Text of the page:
VmallocChunk:    1048136 kB

# cat /proc/cpuinfo
system type : RTL8196C
processor : 0
cpu model : 52481
BogoMIPS : 389.12
tlb_entries : 32
mips16 implemented : yes

# busybox
BusyBox v1.13.4 (2014-09-18 18:08:32 CST) multi-call binary
Copyright (C) 1998-2008 Erik Andersen, Rob Landley, Denys Vlasenko
and others. Licensed under GPLv2.
See source distribution for full notice.

Usage: busybox [function] [arguments]...
   or: function [arguments]...

BusyBox is a multi-call binary that combines many common Unix
utilities into a single executable.  Most people will create a
link to busybox for each function they wish to use and BusyBox
will act like whatever it was invoked as!

Currently defined functions:
arp, ash, bunzip2, bzcat, cat, cp, cut, date, echo, expr, false,
free, grep, gzip, halt, head, hostname, ifconfig, init, ip, kill,
killall, klogd, ln, ls, mkdir, mount, ping, poweroff, ps, reboot,
renice, rm, route, sh, sleep, sync, syslogd, tail, telnetd, top,
true, umount, vconfig, wc, zcip

Sunday, February 21, 2016

Linux/udev: Unbinding from one kernel driver, and rebinding to a different one. Automatically, using udev.

Quite a lot of USB devices claim to be a human interface device, the rationale being that you can access them on Windows without the need to supply your own "proper" driver.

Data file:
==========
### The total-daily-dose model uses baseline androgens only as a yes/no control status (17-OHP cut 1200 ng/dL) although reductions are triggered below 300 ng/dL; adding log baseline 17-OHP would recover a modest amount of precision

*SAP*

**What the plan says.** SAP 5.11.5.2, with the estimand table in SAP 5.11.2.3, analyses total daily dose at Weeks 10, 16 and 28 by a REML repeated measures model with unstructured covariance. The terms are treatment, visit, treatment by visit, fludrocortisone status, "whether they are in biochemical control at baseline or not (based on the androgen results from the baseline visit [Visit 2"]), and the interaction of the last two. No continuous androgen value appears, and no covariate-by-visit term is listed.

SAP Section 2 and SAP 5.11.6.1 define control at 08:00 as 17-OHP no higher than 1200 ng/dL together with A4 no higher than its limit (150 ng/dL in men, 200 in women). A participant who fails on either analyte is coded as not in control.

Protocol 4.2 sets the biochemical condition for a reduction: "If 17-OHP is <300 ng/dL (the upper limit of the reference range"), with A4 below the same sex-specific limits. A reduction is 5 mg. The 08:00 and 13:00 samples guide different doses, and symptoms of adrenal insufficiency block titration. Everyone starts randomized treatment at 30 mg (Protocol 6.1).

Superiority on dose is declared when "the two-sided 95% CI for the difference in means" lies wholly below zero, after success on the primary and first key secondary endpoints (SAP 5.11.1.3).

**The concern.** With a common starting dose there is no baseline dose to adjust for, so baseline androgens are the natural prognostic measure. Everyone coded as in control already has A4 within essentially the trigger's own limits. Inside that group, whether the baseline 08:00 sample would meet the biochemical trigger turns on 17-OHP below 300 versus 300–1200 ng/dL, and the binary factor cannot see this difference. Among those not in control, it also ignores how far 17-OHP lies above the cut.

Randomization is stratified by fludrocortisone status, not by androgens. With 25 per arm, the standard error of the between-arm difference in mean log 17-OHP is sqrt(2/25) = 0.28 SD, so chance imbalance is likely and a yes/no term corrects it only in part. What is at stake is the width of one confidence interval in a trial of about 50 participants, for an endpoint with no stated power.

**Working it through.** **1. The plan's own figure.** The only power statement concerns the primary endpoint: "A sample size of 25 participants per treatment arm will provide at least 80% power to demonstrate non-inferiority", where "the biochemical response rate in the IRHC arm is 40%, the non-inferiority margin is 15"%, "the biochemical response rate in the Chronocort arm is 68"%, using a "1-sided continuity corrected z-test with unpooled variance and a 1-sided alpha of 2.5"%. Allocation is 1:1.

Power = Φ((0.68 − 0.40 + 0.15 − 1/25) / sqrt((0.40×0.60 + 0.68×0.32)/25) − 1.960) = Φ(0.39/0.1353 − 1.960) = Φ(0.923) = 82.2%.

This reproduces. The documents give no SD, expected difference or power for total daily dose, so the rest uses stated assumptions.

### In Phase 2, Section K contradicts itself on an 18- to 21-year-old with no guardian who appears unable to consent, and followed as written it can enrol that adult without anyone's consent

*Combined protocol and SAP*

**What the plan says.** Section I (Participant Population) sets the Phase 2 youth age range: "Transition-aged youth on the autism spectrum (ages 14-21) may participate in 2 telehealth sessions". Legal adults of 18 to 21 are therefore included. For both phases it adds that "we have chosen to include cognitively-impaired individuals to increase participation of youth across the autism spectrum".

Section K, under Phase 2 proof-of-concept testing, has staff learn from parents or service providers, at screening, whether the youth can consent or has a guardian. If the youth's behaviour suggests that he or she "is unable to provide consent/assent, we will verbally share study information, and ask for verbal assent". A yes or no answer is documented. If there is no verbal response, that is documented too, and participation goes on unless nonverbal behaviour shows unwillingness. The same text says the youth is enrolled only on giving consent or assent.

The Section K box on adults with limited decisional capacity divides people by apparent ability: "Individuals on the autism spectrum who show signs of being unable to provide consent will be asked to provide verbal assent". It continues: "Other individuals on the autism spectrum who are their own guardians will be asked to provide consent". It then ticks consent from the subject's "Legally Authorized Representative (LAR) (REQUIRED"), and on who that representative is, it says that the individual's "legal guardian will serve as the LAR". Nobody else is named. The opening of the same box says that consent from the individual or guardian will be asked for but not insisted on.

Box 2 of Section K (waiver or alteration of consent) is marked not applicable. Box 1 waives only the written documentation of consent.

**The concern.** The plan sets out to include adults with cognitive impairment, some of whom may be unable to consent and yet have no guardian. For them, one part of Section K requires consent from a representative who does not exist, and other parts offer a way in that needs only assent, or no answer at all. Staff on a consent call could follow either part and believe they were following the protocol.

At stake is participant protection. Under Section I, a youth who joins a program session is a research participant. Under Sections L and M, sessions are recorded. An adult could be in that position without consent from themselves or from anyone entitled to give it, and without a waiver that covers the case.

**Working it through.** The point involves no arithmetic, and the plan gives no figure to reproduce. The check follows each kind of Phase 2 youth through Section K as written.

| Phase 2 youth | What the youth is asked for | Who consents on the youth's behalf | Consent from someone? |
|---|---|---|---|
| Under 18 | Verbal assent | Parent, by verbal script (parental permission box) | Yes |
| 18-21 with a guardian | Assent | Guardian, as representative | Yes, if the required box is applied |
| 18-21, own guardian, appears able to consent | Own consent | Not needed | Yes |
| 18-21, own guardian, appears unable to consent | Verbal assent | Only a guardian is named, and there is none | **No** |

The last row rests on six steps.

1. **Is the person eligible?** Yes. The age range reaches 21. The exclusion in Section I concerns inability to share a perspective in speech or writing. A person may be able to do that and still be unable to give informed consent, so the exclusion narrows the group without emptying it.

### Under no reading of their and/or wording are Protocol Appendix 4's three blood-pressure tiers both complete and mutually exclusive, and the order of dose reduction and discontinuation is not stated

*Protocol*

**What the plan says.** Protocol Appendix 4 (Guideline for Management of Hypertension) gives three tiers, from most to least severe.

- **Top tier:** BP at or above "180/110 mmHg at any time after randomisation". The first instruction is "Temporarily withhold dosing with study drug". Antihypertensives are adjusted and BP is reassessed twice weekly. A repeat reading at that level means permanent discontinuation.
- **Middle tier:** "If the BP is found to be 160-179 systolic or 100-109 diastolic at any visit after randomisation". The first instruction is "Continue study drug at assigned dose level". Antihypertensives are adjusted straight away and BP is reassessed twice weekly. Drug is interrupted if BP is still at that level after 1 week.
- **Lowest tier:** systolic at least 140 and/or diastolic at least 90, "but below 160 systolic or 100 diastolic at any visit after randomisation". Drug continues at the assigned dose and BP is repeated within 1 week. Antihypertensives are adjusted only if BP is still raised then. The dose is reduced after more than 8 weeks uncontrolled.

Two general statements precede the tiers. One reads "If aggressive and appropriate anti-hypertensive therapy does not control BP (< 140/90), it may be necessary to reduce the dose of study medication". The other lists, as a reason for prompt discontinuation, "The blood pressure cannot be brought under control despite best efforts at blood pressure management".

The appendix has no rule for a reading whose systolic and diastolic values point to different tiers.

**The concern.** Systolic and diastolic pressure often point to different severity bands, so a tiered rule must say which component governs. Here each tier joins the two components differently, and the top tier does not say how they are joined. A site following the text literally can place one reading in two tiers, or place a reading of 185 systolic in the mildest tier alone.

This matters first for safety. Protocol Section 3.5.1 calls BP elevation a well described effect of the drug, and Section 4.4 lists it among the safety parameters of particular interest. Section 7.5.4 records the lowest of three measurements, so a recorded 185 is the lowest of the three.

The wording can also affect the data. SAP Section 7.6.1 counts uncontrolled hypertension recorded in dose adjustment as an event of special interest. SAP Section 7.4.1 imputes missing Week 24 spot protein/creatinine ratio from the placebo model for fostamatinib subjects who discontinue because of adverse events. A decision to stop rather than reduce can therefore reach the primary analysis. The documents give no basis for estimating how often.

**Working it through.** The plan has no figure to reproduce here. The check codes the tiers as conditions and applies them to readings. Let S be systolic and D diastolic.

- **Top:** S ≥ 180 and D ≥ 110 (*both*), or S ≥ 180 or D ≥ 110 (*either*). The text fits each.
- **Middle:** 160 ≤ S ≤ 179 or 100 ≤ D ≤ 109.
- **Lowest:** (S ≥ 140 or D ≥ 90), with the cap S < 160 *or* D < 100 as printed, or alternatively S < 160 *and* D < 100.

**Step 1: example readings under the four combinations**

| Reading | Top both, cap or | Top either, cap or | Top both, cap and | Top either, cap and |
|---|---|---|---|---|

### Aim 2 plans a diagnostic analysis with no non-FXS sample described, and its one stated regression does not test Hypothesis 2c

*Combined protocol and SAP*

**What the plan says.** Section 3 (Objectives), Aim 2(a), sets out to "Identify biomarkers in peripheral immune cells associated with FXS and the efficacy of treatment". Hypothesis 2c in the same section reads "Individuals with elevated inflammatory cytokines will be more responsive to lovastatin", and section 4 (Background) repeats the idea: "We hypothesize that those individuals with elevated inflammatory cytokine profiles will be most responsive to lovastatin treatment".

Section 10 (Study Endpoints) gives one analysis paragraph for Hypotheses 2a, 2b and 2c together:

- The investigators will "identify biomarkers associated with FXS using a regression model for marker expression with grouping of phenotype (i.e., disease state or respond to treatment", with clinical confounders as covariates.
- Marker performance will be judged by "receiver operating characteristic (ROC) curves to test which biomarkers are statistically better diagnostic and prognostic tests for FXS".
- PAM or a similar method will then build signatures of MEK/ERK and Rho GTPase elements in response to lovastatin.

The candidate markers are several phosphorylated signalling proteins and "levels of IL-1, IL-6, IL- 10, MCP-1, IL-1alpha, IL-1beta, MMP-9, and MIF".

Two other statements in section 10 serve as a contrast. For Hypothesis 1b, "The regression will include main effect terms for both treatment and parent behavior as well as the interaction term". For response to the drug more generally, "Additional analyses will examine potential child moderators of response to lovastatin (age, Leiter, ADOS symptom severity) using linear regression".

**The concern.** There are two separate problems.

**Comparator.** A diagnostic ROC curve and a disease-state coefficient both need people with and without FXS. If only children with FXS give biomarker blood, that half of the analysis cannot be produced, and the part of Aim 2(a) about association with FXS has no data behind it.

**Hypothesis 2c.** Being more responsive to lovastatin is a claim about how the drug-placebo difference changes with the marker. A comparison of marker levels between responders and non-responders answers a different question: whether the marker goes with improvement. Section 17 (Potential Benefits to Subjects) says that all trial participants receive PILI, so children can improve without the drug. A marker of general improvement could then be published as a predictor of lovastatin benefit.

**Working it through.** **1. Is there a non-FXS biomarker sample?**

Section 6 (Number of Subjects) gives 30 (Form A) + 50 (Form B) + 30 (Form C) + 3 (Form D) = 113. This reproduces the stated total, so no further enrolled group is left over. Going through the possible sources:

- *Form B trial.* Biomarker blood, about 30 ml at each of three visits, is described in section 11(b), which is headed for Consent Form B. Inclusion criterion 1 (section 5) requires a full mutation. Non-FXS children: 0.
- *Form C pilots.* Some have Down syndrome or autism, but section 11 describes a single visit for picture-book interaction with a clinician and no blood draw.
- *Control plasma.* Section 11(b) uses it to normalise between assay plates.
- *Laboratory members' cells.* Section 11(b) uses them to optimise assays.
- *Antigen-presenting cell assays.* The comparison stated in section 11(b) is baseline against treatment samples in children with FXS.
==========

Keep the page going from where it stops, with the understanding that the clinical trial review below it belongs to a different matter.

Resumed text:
Under Linux, one can easily unbind the usbhid driver from a particular usb device, but this gets tedious after a few dozen times. But there's a workaround using udev and a short script to rebind to a different kernel module.

First, create a udev rule, e.g. in /etc/udev/rules.d/

ACTION=="add", DRIVER=="usbhid", SUBSYSTEMS=="usb",
ATTRS{idVendor}=="04d8", ATTRS{idProduct}=="00de",
RUN+="/usr/local/sbin/ %p %k /bus/usb/drivers/mcp2210"

(all in one line)

Then use the following small script, stored as /usr/local/sbin/ to do the actual work:


if [ "$#" != 3 ] ; then
echo "Usage: $0 sysfs_path kernel_name new_driver_path" >&2
echo "" >&2
echo "To be used in udev rules:" >&2
echo "   RUN+=\"$0 %p %k /bus/usb/drivers/mcp2210\"" >&2
echo "which rebinds a particular device to a new driver." >&2
exit 1

set -e
logger -t "$0" "Rebind device $1($2) to driver $3."

cd "/sys$1"
echo "$2" >driver/unbind
sleep 1
echo "$2" >"/sys$3/bind"

Sunday, November 29, 2015

Focusrite Scarlett 6i6 and Pulseaudio

Oh, pulseaudio, how do I love thee...

The Focusrite Scarlett 6i6 is a 2 Mic, 2 Line, 2 Digital input, 4 Line, 2 Digital output audio interface and is presented to the Linux machine as a 12 output, 6 input USB2.0 class compliant soundcard. Strange, but that's what it is. Now, pulseaudio, not very smart in the first place, gets confused and only ever wants to use this card as a "multichannel" output, with outputs 1/2 deprived of bass, and output 6 (typically mapped to the s/pdif output) being a subwoofer. Not useful when listening over headphones.

After looking through the non-existing pulseaudio-documentation regarding udev, and searching on the web, I've came up with a workaround. This is at least useful to use the card as a normal stereo output.